Thursday, July 6

The White Whale

Finally finished reading Moby Dick. It took some effort but, ultimately, was rewarding. It's important to read the major works of the canon; otherwise how are you going to pick up all the references in The Simpsons?

Case in point - one of Ahab's last lines in Moby Dick: "From Hell's heart, I stab at thee."

The line is also uttered by Mr Burns in the classic strike episode (the one where Homer becomes union boss) as he cuts the town's power. I had always assumed it was from Shakespeare but no, it's Melville.

Moby Dick is very heavy going at times (for example, an entire chapter titled 'The Crotch' devoted to describing the crotch, which, as best as I can tell from the dense text is just a harpoon stand) but then you encounter pure gold like the following passage:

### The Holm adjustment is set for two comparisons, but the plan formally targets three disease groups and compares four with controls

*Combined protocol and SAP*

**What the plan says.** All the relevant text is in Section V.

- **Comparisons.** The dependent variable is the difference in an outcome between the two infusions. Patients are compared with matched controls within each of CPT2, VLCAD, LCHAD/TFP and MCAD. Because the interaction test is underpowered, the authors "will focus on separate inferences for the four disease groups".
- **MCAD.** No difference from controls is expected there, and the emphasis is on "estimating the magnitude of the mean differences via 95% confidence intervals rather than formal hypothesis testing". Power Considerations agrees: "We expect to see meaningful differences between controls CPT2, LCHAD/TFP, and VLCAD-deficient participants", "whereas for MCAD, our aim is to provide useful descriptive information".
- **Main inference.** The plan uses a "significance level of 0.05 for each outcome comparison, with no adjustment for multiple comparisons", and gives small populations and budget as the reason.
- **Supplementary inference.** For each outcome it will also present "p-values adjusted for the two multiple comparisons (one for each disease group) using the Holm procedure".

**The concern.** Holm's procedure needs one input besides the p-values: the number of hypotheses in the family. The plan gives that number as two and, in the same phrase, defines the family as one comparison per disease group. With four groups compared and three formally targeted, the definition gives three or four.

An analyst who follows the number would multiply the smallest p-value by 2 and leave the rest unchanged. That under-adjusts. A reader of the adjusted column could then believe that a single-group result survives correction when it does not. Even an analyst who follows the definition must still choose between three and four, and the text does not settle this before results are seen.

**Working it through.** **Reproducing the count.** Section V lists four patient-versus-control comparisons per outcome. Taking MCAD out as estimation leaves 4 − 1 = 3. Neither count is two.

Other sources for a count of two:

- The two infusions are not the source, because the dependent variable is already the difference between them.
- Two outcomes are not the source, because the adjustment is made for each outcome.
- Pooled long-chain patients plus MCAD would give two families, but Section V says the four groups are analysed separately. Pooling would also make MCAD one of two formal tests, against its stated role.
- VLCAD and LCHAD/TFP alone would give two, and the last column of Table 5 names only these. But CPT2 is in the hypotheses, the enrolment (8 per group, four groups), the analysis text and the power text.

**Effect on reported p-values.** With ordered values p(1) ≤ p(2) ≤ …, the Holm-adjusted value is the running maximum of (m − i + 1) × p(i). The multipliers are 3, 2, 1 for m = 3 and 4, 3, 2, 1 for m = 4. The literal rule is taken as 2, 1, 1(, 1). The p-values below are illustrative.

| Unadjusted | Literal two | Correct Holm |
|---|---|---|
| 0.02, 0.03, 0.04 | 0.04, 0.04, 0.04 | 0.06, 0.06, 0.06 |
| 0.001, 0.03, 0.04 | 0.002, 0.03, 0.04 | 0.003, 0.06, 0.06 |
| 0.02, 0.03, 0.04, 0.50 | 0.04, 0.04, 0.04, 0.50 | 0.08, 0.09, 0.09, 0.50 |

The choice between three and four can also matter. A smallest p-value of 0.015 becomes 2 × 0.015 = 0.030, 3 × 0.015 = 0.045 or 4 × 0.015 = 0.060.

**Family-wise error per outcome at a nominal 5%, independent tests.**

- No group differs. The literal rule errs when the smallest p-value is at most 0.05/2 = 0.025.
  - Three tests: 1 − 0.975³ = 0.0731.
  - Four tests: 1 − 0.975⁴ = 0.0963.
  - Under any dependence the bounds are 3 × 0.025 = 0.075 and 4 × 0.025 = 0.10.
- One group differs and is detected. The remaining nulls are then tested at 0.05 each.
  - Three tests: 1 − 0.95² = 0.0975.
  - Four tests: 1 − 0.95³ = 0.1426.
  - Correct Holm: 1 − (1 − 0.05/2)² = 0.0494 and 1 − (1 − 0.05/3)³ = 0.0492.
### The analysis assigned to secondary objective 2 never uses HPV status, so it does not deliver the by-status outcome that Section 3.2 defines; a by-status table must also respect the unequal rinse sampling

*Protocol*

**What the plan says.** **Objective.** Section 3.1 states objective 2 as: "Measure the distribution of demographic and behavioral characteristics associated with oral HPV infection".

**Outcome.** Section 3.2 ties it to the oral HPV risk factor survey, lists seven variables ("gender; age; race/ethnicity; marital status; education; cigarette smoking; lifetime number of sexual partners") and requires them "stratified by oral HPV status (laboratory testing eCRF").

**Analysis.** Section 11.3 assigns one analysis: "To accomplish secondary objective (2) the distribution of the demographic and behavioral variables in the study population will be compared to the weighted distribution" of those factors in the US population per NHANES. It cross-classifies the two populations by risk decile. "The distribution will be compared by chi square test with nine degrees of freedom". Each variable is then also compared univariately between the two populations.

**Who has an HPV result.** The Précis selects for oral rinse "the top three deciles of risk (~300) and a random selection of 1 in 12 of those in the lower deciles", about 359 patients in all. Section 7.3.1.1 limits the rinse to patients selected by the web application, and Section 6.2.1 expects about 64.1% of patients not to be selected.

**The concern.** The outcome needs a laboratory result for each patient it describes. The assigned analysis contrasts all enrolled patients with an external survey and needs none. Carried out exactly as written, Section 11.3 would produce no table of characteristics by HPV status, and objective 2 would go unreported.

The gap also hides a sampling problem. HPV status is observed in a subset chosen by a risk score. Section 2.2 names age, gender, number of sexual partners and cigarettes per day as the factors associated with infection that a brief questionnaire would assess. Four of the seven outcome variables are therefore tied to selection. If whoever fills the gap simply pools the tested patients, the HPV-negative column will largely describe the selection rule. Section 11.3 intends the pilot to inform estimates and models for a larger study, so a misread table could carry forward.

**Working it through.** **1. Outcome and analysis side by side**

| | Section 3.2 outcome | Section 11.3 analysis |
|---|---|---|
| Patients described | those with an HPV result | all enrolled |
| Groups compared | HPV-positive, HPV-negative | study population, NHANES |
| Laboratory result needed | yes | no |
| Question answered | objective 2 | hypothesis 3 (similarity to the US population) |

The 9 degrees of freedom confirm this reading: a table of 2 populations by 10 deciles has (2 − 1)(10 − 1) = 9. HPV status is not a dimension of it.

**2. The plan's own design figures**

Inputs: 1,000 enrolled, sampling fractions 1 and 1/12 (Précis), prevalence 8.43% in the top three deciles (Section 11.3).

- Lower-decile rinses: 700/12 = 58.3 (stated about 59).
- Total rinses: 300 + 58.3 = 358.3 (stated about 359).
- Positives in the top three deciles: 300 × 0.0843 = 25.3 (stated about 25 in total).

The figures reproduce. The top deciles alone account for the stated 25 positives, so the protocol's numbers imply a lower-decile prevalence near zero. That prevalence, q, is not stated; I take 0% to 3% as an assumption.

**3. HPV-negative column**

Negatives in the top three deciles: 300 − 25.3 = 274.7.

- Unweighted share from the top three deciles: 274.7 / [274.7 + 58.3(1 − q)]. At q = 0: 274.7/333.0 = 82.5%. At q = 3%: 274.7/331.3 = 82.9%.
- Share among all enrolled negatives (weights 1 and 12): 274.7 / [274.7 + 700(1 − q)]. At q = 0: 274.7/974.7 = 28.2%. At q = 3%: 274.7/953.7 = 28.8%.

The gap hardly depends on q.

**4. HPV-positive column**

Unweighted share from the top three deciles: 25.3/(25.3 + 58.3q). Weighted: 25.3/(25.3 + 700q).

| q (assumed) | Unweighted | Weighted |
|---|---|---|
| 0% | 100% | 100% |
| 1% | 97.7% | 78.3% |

Nor, at the time, had it failed to enter his monomaniac mind, that all the anguish of that then present suffering was but the direct issue of a former woe; and he too plainly seemed to see, that as the most poisonous reptile of the marsh perpetuates his kind as inevitably as the sweetest songster of the grove; so, equally with every felicity, all miserable events do naturally beget their like. Yea, more than equally, thought Ahab; since both the ancestry and posterity of Grief go further than the ancestry and posterity of Joy. For, not to hint of this: that it is an inference from certain canonic teachings, that while some natural enjoyments here shall have no children born to them for the other world, but, on the contrary, shall be followed by the joy-childlessness of all hell's despair; whereas, some guilty mortal miseries shall still fertilely beget to themselves an eternally progressive progeny of griefs beyond the grave; not at all to hint of this, there still seems an inequality in the deeper analysis of the thing. For, thought Ahab, while even the highest earthly felicities ever have a certain unsignifying pettiness lurking in them, but, at bottom, all heart-woes, a mystic significance, and, in some men, an archangelic grandeur; so do their diligent tracings-out not belie the obvious deduction. To trail the genealogies of these high mortal miseries, carries us at last among the sourceless primogenitures of the gods; so that, in the face of all the glad, hay-making suns, and soft-cymballing, round harvest- moons, we must needs give in to this: that the gods themselves are not for ever glad. The ineffaceable, sad birth-mark in the brow of man, is but the stamp of sorrow in the signers.




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